|U.S. Senator (Michigan) Isaac Peckham Christiancy|
|Galveston (TX) Daily News, Jan. 31, 1877|
Issac Peckham Christiancy was born in March, 1812, in Johnstown, NY, the son of a New York pioneer who died when Christiancy was only 13. From then on, young Isaac had to work and support the family; he did so by teaching and studying law.
|Birds eye view of the city of Lansing, Michigan 1866. Library of Congress|
"Lady Clerks Leaving the Treasury Department at Washington," by Alfred Rudolph Waud, a sketch which originally appeared in Harpers Weekly, Harper's Weekly, Feb. 18, 1865, p. 100.
“A notable feature on the streets of the capital is the female Government employees; especially the Treasury girls. They are generally young and of good families – for it takes some influence to get into a department. There are many black sheep among them, however. They get $600 a year which is little when board is hard to get at $30 per month, and an ordinary room costs $20 per month." William Emile Doster, Lincoln and Episodes of the Civil War, page 240.
|Vernon Row, 900 block Pennsylvania Avenue, NW, 1871|
During the winter recess of 1876, Senator Isaac Christiancy took a room in a boarding house run by bookseller Warren Choate and his English wife, Susan at 310 Indiana Avenue, NW, adjacent to Judiciary Square. He brought his youngest son George, then only ten, from Lansing to live with him. Also boarding there was a pretty young woman named Lillian Lugenbeel.
"'How fond Lillie Lugenbeel is of little George Christiancy!' remarked the ladies of the house. 'It is really touching to watch her kittenish gambols with him, and to watch her sometimes sitting at the Senator's feet!'" - Helena Independent, February 3, 1881
|301 Seventh Street, Northwest at Indiana Avenue & C Street, Washington, District of Columbia, DC|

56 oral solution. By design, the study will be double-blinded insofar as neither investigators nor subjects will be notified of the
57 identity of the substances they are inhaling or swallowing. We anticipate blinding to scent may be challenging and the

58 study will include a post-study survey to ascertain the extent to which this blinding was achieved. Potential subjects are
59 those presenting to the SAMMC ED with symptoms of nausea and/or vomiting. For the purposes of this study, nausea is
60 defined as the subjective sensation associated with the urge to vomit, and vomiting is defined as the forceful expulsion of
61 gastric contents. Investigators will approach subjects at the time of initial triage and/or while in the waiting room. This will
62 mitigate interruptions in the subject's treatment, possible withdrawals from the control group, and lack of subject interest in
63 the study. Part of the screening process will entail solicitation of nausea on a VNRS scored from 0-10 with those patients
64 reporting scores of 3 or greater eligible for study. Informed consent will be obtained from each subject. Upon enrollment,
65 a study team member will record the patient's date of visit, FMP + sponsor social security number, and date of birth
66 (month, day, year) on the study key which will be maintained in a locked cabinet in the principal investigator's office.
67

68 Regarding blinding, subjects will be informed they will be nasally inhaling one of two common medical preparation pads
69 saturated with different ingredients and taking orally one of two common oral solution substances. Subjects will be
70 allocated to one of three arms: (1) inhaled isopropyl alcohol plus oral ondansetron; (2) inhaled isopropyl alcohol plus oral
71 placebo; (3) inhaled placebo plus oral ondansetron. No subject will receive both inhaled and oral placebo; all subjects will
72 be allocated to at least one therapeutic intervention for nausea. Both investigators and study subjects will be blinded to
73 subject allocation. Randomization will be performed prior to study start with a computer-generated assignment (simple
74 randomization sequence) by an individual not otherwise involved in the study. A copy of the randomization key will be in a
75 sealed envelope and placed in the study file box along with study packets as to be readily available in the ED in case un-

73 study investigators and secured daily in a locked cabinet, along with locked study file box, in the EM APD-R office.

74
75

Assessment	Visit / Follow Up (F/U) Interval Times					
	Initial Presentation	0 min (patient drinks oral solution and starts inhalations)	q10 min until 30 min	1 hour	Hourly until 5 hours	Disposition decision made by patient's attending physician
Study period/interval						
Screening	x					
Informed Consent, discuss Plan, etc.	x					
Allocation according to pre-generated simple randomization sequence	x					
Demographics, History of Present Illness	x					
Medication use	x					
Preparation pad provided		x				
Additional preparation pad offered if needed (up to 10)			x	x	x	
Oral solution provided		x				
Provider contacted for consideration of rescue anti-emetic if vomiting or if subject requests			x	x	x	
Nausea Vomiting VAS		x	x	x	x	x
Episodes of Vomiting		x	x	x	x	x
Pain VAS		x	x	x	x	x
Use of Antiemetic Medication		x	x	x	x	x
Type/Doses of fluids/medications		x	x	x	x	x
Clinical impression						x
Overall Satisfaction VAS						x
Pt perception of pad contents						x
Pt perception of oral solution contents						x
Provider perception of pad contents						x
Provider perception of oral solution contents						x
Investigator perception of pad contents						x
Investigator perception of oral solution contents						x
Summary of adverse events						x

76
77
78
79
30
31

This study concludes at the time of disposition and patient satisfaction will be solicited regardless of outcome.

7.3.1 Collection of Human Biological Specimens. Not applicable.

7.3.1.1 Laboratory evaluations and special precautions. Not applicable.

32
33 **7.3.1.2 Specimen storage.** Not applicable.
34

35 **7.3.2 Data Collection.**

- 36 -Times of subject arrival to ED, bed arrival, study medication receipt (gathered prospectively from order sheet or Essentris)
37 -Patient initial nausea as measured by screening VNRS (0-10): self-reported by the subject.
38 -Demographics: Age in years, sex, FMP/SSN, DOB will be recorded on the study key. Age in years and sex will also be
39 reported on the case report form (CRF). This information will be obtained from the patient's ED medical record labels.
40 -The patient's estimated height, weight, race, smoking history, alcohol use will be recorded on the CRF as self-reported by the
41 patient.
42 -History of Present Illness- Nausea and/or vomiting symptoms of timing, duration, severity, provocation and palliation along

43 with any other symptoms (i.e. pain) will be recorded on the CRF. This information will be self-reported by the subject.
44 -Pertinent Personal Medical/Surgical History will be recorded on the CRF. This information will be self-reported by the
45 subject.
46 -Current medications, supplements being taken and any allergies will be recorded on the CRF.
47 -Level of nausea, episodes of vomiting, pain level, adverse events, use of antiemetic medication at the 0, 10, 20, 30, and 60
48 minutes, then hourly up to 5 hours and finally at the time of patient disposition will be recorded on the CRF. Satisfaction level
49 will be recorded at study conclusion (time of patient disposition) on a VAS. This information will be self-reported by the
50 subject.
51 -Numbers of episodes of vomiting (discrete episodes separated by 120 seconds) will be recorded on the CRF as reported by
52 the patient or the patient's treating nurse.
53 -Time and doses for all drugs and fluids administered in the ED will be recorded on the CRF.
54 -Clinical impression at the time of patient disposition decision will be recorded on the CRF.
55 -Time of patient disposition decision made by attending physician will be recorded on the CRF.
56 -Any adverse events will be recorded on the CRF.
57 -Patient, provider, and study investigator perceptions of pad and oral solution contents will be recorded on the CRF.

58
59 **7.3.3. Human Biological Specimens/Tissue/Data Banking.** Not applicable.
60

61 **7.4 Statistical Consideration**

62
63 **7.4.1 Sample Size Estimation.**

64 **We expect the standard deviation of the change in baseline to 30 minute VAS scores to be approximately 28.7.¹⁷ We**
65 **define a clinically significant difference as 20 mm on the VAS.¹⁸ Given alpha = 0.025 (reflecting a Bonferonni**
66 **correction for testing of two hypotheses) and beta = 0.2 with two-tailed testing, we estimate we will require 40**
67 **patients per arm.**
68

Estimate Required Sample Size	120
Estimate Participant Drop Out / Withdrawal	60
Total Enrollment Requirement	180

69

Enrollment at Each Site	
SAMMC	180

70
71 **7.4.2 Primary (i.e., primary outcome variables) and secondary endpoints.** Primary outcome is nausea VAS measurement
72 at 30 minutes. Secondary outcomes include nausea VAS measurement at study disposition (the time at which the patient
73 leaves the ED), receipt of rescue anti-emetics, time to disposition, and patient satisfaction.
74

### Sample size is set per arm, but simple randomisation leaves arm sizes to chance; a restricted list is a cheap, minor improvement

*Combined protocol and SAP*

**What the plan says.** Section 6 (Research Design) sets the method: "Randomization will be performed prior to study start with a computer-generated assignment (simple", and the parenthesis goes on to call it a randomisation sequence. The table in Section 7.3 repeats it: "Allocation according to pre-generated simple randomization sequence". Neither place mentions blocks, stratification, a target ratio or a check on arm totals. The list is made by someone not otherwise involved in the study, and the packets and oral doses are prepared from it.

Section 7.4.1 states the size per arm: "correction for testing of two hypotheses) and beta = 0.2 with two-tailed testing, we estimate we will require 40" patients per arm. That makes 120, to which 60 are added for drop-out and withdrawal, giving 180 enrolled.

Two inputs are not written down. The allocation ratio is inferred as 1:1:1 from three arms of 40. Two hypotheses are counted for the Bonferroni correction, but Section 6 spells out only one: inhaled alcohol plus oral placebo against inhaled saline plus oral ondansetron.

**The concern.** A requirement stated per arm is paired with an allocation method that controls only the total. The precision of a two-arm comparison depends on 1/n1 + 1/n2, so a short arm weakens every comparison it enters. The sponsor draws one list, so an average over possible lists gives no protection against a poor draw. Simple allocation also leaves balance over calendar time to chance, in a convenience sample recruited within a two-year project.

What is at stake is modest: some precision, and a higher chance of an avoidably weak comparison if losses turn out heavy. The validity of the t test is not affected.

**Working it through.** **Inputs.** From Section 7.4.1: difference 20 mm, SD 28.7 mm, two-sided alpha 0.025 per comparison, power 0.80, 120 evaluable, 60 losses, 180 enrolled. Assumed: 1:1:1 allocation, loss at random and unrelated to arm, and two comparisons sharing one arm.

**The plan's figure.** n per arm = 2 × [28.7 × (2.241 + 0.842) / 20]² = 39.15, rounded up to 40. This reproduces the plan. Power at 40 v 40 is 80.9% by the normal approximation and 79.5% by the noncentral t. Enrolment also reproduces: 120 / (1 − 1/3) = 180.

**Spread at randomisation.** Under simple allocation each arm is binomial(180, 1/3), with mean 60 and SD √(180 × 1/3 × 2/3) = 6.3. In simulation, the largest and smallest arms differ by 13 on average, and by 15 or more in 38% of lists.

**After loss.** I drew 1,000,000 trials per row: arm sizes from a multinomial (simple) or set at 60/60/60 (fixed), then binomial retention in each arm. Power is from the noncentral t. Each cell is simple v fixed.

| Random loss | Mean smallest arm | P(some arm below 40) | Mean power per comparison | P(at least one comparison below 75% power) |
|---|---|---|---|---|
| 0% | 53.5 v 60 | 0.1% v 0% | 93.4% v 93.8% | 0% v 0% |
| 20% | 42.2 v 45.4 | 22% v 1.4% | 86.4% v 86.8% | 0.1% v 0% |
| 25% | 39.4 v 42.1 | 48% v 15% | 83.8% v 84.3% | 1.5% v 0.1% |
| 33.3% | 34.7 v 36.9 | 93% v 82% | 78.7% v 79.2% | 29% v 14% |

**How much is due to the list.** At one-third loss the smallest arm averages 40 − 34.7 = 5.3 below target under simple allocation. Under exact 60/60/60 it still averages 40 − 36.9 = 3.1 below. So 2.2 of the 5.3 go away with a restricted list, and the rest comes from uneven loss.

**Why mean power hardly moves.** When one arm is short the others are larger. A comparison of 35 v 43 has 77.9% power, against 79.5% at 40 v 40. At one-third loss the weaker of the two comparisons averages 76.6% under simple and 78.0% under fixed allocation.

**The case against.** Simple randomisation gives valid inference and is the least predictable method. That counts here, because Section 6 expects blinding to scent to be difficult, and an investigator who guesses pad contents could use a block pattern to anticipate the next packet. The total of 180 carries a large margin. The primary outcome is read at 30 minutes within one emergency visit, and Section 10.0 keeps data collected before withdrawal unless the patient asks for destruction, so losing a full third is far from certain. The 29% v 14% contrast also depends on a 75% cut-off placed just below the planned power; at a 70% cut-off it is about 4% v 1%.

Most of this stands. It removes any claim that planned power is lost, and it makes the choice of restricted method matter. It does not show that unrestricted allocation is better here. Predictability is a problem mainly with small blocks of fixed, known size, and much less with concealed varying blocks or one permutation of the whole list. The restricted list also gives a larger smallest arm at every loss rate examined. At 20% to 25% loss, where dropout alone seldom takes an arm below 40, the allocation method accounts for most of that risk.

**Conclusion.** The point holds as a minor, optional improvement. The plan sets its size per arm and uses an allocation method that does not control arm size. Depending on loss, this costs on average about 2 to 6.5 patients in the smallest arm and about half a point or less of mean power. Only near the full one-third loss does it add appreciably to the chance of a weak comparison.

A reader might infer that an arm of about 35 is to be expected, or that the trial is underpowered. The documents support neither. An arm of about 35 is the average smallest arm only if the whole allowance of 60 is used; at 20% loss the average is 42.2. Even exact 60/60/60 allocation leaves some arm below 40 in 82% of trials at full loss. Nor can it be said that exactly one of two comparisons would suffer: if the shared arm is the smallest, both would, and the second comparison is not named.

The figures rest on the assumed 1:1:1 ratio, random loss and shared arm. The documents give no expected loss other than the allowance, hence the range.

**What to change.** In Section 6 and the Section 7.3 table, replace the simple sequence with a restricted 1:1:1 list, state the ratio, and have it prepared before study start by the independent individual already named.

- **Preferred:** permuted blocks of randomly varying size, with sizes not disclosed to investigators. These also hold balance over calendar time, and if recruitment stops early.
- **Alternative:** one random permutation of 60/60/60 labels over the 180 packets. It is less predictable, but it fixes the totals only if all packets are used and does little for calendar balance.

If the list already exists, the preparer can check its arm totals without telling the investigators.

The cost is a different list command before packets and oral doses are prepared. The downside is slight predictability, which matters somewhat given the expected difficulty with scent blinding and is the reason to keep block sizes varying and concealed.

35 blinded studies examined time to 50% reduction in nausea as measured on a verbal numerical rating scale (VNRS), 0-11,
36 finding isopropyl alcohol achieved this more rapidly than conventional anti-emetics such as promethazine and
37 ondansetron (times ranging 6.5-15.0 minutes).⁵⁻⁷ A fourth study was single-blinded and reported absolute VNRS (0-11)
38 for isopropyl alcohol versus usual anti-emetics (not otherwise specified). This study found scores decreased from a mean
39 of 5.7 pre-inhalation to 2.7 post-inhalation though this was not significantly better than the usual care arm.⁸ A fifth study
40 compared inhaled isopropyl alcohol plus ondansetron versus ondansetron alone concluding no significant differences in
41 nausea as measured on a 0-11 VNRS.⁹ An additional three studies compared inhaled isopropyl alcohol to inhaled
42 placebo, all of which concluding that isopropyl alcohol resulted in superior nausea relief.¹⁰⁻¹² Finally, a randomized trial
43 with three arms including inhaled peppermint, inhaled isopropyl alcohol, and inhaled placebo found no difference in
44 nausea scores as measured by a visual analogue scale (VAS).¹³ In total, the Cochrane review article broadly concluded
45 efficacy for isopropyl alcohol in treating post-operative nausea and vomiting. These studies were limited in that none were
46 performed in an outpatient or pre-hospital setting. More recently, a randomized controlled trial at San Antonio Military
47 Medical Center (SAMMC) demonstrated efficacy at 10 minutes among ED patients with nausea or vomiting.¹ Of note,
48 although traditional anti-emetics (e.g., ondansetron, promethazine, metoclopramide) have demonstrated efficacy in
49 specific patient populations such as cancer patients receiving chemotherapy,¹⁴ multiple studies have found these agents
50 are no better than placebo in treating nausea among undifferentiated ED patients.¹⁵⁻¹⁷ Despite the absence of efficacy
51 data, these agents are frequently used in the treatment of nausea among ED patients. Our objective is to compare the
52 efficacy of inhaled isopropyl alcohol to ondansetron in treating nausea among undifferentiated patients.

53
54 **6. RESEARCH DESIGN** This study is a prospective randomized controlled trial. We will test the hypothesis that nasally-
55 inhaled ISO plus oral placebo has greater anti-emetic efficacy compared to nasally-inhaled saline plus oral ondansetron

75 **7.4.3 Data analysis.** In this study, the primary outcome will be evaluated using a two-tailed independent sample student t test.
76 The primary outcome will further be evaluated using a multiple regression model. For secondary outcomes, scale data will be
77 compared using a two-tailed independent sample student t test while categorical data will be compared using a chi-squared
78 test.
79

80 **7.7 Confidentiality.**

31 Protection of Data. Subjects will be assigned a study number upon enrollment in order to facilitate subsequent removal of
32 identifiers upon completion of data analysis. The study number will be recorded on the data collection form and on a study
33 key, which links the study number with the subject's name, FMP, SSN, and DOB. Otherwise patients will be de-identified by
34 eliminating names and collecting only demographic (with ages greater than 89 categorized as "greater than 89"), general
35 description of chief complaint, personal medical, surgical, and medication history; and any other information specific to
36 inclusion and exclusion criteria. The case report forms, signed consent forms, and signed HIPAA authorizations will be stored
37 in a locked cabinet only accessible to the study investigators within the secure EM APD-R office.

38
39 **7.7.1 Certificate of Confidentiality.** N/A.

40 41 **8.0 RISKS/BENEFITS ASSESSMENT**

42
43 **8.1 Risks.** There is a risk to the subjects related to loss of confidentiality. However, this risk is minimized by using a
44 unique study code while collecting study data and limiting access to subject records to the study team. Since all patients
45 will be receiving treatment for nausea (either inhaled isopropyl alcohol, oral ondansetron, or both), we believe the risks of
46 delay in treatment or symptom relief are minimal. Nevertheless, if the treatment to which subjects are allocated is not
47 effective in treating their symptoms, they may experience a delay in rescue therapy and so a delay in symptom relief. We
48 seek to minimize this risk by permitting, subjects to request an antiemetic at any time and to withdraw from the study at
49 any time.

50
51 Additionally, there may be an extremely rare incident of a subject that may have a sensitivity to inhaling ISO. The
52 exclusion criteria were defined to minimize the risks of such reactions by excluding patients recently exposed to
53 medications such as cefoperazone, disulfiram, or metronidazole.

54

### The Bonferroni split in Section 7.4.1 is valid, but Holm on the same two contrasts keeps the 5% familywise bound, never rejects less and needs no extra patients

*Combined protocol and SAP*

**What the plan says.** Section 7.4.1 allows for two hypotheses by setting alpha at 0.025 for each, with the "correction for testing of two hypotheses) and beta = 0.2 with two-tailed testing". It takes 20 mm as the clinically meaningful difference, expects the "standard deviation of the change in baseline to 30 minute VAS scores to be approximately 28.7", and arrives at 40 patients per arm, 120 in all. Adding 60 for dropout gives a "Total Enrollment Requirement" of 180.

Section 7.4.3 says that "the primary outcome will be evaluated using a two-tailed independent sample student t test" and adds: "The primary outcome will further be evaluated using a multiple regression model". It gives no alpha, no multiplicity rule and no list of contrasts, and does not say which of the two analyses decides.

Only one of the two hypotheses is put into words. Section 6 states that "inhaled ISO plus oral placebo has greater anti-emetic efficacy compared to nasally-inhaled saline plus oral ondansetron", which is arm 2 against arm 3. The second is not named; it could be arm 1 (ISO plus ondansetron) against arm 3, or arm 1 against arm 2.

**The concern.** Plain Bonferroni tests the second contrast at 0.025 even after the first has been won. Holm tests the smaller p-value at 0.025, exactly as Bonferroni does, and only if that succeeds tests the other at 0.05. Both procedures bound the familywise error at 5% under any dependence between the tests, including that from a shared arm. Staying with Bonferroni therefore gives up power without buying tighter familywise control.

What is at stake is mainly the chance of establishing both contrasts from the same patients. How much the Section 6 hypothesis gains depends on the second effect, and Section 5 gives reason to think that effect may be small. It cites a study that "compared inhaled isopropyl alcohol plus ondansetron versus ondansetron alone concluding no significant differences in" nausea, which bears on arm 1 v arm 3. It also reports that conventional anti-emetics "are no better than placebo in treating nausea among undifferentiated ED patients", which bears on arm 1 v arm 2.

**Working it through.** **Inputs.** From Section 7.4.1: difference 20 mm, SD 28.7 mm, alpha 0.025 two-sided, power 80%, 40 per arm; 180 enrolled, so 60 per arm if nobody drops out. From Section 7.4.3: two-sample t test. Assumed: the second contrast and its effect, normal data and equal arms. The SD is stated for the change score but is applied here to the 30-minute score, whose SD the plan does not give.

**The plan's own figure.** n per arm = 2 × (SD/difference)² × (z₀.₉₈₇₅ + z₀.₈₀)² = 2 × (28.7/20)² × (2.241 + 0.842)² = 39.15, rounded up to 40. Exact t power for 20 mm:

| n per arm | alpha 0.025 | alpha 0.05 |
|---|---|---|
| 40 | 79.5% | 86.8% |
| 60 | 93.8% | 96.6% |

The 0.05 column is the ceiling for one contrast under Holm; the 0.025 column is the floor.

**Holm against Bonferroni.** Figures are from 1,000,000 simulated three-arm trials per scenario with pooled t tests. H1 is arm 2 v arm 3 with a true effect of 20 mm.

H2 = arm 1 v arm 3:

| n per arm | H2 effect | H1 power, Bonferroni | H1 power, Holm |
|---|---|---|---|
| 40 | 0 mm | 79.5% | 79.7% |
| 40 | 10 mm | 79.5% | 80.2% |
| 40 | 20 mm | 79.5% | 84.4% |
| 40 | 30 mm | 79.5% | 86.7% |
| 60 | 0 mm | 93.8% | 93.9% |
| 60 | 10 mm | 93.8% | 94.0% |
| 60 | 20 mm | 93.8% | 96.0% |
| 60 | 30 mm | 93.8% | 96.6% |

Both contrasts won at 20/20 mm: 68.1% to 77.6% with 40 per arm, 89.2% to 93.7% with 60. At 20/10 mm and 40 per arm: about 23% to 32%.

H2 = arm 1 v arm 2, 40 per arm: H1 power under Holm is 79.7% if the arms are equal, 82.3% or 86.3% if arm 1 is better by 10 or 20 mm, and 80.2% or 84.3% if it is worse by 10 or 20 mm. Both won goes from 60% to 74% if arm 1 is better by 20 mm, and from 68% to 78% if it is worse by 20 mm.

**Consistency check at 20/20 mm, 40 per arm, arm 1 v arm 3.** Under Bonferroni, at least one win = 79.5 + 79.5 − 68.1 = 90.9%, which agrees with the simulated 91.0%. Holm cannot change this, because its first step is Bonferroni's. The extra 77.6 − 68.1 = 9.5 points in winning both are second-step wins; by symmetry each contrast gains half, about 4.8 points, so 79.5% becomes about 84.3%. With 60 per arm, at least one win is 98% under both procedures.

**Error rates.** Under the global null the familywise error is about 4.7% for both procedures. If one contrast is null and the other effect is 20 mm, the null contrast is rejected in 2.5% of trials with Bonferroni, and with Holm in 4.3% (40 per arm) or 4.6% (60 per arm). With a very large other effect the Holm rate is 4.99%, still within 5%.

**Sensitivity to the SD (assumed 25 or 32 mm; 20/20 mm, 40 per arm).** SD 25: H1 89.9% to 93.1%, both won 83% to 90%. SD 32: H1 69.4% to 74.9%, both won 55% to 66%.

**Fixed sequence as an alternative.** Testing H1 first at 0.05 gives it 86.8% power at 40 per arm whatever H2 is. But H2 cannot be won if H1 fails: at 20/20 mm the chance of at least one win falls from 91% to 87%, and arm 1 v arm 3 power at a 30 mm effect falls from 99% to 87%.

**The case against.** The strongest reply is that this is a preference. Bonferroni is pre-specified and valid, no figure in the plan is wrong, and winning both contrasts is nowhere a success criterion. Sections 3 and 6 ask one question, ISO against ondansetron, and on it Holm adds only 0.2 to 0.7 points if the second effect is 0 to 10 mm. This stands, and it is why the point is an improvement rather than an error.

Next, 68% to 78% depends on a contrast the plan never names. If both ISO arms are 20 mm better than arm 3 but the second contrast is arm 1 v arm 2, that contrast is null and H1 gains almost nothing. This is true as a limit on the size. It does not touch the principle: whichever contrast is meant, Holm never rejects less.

The 64-year-old gentleman clearly found her as lovely and charming as did everyone else in the house, and he told Lillian that if he were a younger man, he would “pay her attention.”
Lillian wrote him a letter claiming that she took his compliment to be a marriage proposal.
Alarmed, perhaps even horrified, Christiancy tried to talk her out of marriage, owing to the discrepancy in their ages. Or so he later claimed.
“I was led into it by her skillfully turning what was intended as a mere compliment to her into a proposition for marriage, which, at the first moment, I suspected that she intended to misconstrue into such a proposition, I promptly apologized for, when she as promptly declared her wish that I should marry her, to which I did not assent until after I had honestly and earnestly, on several different occasions, endeavored to convince her of the unfitness of such a marriage, on account of the difference in our respective ages, but I finally yielded to her solicitations upon her repeated assurances that she loved me better than any other man..." Atchinson Kansas Globe, January 15, 1881.
|Rosine et le Docteur. 1876. Etching. Published in Paris à l'eau-forte|